After hearing the moving childhood story of concierge Annette Alvarez, residents and associates at HarborChase of the Park Cities (a community of luxury senior residences) decided to collect donations for children, tweens and teens at the Scottish Rite Hospital. The community has collected various items, including card games, mini Lego kits, small stuffed animals, craft packets and activity books to help reduce the children’s anxiety and provide a distraction while they are at the hospital. The initiative is especially important for Alvarez because she once a patient at Scottish Rite. Alvarez was born weighing 1 pound, 3 ounces with dislocated hips. When she began to walk, her legs would get crossed and tangled. At the age of five, her mother took her to the hospital, where she stayed for the next two years with one wish: to be able to dance one day. Today, thanks to the exceptional care she received, Alvarez can dance as much as she wants. She and the residents are honored to collect items that will bring joy to the children at the hospital.
“Words can’t express how much love and appreciation I have for Scottish Rite Hospital and the care I received when I was a child,” said Alvarez. “My mom didn’t have the funds to take care of my treatments when I was in the hospital, but luckily their financial assistance program paid the entire bill. I know exactly what the children and teens at the hospital are going through. That’s why I am elated to have the opportunity to donate toys and other items that will put smiles on their faces during a difficult time.”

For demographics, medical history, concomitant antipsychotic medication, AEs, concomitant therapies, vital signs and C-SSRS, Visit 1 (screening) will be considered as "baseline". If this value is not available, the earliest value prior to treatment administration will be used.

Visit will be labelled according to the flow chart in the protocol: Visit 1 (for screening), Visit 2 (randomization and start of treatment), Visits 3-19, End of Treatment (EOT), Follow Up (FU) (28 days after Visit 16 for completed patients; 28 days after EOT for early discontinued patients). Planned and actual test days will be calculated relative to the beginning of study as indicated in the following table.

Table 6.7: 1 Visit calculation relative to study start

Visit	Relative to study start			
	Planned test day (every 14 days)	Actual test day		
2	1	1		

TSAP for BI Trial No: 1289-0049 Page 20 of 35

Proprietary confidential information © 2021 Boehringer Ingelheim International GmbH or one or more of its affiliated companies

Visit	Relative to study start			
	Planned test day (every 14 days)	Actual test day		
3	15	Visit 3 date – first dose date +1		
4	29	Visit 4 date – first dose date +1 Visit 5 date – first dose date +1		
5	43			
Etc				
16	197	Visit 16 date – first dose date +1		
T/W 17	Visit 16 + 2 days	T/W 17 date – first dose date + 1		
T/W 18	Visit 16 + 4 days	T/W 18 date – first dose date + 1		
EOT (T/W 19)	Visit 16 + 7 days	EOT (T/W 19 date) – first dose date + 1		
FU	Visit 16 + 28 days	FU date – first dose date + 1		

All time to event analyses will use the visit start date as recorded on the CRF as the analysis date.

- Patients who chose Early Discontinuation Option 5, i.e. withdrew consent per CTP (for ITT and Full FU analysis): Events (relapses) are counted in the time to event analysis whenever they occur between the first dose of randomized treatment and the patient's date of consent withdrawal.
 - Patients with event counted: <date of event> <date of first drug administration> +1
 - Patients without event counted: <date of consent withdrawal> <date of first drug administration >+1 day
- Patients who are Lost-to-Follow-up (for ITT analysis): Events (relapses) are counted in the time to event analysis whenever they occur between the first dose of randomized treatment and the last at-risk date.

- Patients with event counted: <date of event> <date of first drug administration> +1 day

During her two years at Scottish Rite Hospital, Alvarez was confined to a hospital bed with pins in her legs and knees and received multiple surgeries. Alvarez says when her brothers and sisters visited her they weren’t allowed into her room, so they would wave to each other through a window. The only time Alvarez was allowed to go home was for Christmas. She remembers her mother helping her get into the car with a waist-high cast with a bar across her body. She was so happy to go home she didn’t even mind the struggle of wearing the cast. When Alvarez turned seven, she was finally able to go home and has lived life to the fullest since then. The community understands the pivotal role Scottish Rite played in Alvarez’s life and wanted to do what they could to show their appreciation.
“We are honored Annette decided to share her story, and we are thrilled to organize donations that will help lift the spirits of children who are going through the same thing Annette did,” said Heather Corton, executive director. “We can’t even imagine how difficult this must be for children who are currently preparing for a procedure or are in recovery. Scottish Rite Hospital does amazing things to help families take care of their beloved children, and we are proud to extend a helping hand.”